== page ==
Furthermore, if you see any spots where the hair is falling out, or the skin is greasy, half-cracked, or bumpy, you may need to seek advice from a vet.
Avoid Static Shock
In the wintertime, your cat might be more vulnerable to getting shocked by static electricity. Often, just petting your cat can be sufficient to create a slight shock! Indoor heating removes humidity in the air, leaving a cold and dryer environment more prone to static.
Before grooming, wipe down your cat with a pet wipe. When you wash them, consider using a moisturizing shampoo. You can also cut down on static in the air by using humidifiers.
Never use fabric softener sheets on your cat, as these may have harmful chemicals to cats.
Battle Painful Joints
When temperatures are lower, an older or an arthritic cat's joints might flare up in the cold weather. This means that they'll feel discomfort sometimes, and they'd be extra sensitive to touch. It also means that they may not be as willing and able to groom themselves.
If you need to groom an arthritic cat, keep in mind to be extra mild with them. Suppose you need to wrap them like a burrito to remove the matted fur or clip their nails; try heating the towel a little in the dryer first.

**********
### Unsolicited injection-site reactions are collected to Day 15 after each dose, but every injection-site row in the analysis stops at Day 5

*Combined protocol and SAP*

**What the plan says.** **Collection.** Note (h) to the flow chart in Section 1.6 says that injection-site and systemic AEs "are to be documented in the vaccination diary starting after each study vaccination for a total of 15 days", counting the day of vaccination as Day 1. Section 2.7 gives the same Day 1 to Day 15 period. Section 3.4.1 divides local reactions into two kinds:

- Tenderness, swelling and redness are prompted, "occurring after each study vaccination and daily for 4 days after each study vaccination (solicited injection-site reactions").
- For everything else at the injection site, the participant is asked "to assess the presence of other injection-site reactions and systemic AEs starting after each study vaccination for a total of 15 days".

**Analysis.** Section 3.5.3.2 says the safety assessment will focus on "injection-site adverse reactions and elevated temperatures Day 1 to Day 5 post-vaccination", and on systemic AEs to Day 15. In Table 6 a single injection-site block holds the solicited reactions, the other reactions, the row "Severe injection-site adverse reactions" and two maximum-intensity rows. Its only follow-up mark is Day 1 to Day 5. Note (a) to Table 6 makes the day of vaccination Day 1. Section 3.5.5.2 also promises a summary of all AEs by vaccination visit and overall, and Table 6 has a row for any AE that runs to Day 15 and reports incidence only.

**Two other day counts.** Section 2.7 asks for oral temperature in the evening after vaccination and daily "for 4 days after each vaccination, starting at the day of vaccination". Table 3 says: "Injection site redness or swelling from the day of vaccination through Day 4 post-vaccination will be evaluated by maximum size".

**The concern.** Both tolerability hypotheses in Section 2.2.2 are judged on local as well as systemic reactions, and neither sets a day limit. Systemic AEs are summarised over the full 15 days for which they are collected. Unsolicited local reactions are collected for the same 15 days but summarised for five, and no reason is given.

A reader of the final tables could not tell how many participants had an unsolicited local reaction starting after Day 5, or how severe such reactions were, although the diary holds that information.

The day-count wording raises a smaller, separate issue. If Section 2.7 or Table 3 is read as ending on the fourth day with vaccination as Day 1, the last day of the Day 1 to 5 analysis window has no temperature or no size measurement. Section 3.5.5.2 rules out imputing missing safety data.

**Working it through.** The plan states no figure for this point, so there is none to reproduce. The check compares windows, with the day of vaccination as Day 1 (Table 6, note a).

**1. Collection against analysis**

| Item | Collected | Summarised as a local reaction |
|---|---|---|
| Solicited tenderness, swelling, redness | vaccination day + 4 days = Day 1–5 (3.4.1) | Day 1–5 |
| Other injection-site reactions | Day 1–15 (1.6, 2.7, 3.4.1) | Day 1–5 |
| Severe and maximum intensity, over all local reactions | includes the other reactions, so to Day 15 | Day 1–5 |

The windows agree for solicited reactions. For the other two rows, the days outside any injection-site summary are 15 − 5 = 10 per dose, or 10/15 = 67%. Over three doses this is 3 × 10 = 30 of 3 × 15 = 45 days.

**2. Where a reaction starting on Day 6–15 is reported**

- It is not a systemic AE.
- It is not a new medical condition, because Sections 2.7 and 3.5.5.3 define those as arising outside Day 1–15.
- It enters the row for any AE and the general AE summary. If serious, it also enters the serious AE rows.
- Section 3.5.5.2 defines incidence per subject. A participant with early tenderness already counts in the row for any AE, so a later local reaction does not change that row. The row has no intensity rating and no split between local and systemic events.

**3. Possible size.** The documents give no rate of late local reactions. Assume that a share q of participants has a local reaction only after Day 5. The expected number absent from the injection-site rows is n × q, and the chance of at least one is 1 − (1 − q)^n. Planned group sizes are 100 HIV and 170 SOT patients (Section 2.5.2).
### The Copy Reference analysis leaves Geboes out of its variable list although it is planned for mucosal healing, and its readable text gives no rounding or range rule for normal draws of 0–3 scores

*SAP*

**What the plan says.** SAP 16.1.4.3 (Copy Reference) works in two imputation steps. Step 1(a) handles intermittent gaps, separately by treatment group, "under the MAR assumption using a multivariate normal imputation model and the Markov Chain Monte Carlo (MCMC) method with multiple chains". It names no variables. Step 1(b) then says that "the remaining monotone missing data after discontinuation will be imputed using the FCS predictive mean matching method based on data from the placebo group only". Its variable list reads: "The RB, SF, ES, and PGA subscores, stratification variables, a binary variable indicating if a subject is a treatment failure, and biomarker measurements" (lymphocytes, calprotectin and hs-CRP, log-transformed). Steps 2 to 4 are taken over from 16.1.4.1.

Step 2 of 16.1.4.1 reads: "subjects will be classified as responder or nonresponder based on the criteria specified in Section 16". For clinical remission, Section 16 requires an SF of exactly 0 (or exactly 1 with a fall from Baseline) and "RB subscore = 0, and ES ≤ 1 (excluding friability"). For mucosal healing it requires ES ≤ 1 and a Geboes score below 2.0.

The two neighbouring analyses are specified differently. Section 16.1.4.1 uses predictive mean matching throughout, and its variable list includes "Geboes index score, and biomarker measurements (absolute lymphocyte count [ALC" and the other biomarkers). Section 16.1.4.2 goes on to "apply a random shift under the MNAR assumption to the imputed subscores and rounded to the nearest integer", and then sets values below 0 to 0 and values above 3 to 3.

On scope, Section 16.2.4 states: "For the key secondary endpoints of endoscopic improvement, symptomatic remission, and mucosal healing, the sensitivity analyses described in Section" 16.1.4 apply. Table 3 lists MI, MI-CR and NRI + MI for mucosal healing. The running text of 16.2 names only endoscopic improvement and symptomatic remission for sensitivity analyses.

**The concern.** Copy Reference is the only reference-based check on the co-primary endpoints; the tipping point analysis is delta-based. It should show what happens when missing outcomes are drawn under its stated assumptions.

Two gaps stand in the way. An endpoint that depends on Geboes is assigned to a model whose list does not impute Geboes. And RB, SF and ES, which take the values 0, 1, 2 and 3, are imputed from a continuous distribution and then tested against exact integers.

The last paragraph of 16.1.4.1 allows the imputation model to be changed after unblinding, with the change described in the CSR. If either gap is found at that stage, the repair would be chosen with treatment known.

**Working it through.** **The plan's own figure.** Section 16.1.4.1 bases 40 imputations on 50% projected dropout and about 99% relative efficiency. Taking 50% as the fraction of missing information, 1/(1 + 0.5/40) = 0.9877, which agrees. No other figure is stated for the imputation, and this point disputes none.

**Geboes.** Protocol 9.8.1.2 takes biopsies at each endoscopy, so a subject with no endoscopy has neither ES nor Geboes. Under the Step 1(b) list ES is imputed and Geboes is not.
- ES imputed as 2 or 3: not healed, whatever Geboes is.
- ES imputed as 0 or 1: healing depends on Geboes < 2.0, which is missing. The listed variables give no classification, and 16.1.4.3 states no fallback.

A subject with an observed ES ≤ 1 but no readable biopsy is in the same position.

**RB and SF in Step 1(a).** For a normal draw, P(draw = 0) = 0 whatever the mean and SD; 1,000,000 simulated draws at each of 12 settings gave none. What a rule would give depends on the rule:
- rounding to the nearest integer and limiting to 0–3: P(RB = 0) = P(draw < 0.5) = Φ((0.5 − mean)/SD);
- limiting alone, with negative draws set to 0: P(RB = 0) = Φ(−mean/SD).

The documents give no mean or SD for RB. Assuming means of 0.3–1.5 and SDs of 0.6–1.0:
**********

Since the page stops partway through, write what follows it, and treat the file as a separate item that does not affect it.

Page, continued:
Keep in mind; not all cats will take to grooming, particularly in the wintertime, if they're feeling extra delicate or have particularly severe mats. If your pet cat seems to be disregarding their hair, get them looked into by a veterinarian. Some vets will shave trouble areas or eliminate harmful mats themselves.
Don't feel bad if you need to take your cat to a cat grooming specialist or the grooming salon. It simply means that you're looking out for your pet's health and are helping them be as comfortable and safe as possible. Pet groomers are our friends.
How do you brush your cat in the winter months? Do you have any kind of unique methods or techniques? Let us know by commenting below!